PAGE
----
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Cape Central High Photos

Ken Steinhoff, Cape Girardeau Central High School Class of 1965, was a photographer for The Tiger and The Girardot, and was on the staff of The Capaha Arrow and The Sagamore at Southeast Missouri State University. He worked as a photographer / reporter (among other things) at The Jackson Pioneer and The Southeast Missourian.

Come here to see photos and read stories (mostly true) about coming of age in Southeast Missouri in the 1960s.

Please comment on the articles when you see I have left out a bit of history, forgotten a name or when your memory of a circumstance conflicts with mine. (My mother says her stories have improved now that more and more of the folks who could contradict her have died off.) Your information helps to make this a wonderful archive and may end up in book form.

Wine Cellar Still a Partial Mystery

Wine Cellar at SEMO 05 17 1966 500x256 Wine Cellar Still a Partial MysteryNo wonder the North Sprigg Street wine / beer cellar jangled the memory bells yesterday: I WROTE The Missourian story about it.

Shy Reader did some snooping around and figured out why I couldn’t find the story: The Google Archive jumps from May 16 to June 6 and this story bylined “Kenny Steinhoff” ran May 17, 1966.

John Blue must have edited this story and given me the byline. My official newspaper name was Kenneth L. Steinhoff; he probably slapped the “Kenny” on it and shipped it to the backshop to be set into lead type. Click on it to make it easier to read.

The Old Cramer Home

Cramer notes 500x502 Wine Cellar Still a Partial MysteryOne of the advantages of Old Tech is that you can scrawl notes on the side of the clip. This one had the question “Cramer?” written on it, which led Shy Reader to these notes about the Cramer family.

What do we know about the cellar?

Spigg St wine cellar 04 1966 3 387x600 Wine Cellar Still a Partial Mystery

  • It was behind the SEMO Group Housing complex west of the 1000 block of North Sprigg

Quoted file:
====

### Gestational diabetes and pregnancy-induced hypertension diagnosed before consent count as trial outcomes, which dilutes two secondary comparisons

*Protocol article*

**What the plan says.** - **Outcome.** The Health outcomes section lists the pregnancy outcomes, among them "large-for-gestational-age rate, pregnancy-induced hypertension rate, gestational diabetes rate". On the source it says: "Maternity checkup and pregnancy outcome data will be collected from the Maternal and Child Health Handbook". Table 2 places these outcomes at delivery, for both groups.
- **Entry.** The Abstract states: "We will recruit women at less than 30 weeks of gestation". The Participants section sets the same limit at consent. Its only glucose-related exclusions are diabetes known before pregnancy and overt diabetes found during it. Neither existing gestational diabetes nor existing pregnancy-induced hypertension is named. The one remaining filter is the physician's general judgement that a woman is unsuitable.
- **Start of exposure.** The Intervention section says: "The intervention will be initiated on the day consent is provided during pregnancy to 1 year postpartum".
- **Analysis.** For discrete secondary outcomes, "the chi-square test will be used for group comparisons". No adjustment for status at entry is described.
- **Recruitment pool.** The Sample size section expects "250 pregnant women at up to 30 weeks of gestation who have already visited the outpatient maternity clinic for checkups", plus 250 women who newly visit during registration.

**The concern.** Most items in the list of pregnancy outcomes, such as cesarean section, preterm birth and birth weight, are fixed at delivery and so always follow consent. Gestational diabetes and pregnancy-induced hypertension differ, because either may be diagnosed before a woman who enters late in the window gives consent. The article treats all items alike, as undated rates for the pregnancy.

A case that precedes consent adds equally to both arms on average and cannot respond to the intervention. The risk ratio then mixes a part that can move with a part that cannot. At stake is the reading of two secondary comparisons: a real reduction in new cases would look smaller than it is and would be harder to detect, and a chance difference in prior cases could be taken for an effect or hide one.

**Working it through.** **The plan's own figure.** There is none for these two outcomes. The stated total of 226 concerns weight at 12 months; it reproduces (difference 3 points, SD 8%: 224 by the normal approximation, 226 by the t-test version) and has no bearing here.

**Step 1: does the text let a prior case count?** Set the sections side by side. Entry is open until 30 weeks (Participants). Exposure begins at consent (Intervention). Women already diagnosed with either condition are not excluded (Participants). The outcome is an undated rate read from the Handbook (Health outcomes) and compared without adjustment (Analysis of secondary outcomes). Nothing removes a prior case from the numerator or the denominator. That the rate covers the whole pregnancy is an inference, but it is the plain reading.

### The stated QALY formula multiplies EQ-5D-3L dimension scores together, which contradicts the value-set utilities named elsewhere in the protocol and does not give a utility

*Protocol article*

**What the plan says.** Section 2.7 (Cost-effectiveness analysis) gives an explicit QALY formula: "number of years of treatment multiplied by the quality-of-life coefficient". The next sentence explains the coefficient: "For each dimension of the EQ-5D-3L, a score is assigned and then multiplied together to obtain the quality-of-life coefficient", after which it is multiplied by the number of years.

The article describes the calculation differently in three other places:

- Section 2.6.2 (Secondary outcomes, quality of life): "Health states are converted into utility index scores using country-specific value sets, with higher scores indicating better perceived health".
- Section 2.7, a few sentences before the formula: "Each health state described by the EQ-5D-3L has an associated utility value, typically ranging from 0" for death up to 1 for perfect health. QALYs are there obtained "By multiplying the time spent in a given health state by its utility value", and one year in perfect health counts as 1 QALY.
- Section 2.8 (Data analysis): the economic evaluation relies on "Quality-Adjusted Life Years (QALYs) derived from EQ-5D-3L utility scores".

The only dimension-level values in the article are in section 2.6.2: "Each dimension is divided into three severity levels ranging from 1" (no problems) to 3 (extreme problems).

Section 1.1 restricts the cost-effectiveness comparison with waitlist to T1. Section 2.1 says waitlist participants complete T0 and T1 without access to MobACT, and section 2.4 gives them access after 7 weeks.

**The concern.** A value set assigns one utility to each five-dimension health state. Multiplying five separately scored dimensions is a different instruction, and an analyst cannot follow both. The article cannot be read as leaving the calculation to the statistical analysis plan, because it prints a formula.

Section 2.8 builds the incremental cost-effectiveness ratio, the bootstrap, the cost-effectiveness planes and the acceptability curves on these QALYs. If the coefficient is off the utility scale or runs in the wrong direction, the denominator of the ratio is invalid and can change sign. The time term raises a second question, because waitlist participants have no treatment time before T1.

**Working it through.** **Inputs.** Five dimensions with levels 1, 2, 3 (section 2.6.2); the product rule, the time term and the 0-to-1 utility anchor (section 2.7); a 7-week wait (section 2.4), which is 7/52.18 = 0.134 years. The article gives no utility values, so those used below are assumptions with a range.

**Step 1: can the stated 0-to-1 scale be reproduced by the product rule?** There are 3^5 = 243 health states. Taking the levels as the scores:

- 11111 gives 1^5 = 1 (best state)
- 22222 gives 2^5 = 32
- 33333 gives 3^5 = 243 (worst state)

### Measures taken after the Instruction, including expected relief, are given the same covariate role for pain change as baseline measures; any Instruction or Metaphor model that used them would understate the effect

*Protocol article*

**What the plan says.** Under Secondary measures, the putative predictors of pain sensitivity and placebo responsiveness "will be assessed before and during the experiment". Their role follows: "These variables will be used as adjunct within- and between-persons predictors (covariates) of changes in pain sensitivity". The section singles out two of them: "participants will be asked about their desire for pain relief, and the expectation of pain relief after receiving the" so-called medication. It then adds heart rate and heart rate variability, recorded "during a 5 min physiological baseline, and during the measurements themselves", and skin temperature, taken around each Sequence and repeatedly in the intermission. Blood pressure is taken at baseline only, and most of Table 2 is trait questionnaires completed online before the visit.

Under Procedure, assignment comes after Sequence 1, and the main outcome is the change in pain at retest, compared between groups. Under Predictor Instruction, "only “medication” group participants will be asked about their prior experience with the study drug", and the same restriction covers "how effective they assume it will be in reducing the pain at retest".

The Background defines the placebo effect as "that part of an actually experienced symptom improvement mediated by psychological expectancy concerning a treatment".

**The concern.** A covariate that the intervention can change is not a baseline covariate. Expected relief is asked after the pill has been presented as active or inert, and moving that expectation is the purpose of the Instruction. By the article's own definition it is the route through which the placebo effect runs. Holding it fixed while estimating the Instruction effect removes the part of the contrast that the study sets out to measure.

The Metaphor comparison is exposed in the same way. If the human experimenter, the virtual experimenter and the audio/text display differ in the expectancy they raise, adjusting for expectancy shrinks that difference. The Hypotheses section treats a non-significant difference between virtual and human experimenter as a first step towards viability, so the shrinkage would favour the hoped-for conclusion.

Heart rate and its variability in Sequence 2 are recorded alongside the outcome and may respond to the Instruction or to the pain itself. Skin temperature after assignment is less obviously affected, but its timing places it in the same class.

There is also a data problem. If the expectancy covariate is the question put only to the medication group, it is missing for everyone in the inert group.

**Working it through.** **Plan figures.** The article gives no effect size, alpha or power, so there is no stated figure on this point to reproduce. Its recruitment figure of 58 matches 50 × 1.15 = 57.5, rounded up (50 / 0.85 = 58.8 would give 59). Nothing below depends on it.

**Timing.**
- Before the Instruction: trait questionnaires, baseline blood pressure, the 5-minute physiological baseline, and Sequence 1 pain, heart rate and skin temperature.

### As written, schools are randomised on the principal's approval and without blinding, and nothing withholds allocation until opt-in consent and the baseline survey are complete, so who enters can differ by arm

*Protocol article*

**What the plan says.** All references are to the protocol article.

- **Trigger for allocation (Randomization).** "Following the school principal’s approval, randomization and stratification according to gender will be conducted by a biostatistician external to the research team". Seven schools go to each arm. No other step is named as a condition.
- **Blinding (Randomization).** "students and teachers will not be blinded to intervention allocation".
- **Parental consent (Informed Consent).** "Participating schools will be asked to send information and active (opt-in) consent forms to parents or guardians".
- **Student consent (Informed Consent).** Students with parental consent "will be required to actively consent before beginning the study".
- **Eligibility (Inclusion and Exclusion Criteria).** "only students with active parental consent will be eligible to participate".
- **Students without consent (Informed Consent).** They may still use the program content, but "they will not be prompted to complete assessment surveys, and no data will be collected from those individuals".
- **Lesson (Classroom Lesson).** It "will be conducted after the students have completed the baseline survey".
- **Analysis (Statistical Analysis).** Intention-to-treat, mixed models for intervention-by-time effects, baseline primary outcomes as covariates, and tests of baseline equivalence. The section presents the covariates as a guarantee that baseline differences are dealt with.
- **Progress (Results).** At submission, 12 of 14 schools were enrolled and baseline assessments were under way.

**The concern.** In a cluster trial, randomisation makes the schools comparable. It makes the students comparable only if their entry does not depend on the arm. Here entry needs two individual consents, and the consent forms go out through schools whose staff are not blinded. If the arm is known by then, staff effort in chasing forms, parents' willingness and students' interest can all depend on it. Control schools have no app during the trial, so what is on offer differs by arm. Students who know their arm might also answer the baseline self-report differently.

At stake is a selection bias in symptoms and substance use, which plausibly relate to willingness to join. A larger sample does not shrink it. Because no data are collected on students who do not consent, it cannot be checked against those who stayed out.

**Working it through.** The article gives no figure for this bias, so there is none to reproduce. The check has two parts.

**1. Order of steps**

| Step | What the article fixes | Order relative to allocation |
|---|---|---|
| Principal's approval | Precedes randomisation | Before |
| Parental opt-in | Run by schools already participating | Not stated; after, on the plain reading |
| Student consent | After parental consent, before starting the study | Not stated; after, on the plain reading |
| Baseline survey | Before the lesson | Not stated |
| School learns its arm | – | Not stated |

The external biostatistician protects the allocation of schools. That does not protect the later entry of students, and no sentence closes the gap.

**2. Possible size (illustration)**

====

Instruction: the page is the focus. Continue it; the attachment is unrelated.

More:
• It was razed because it was a hazard to children
  • W.H. Meystedt said his father, Henry Meystedt, stored meat in the man-made cave from the early 1900s to 1910 or 1911
  • It consisted of three arched chambers, each more than 25 feet long and about 15 or 20 feet wide. It was 10 or 12 feet high at the apex.
  • The third chamber had been sealed off. When it was dug into from the top, it was empty.
  • Someone said that the cellar was used by the “Dedrux Brewery” before 1900 to store “vine beer.”
  • The origin and use of the cellar before 1900 is colored with rumor and speculation, involving the legendary Underground Railroad tunnels, Civil War prisoners and a possible ammunition dump.
  • “Kenny” Steinhoff asked if anyone who had authentic knowledge of the history of the relic of a bygone day to contact The Missourian, just like “Ken” Steinhoff did 45 years later.

 

7 comments to Wine Cellar Still a Partial Mystery

  • Ken,

    Could this be the old wine cellar of Michael Dittlinger? My Uncle, Albert Dittlinger talked about his family’s history of the property where the University is now located. He said in the 900 block just under Sprigg St hill was the old cave where his grandfather Michael has a cave for the wine from the grape vinyard located all along that area of the hills.

    The house used for the Regent for years was built for his care takers. He told about playing all over that area as a child, so much history in Cape came from that family.

    Could the Cramers have bought part of the old Dittlinger place?

  • Mike Taylor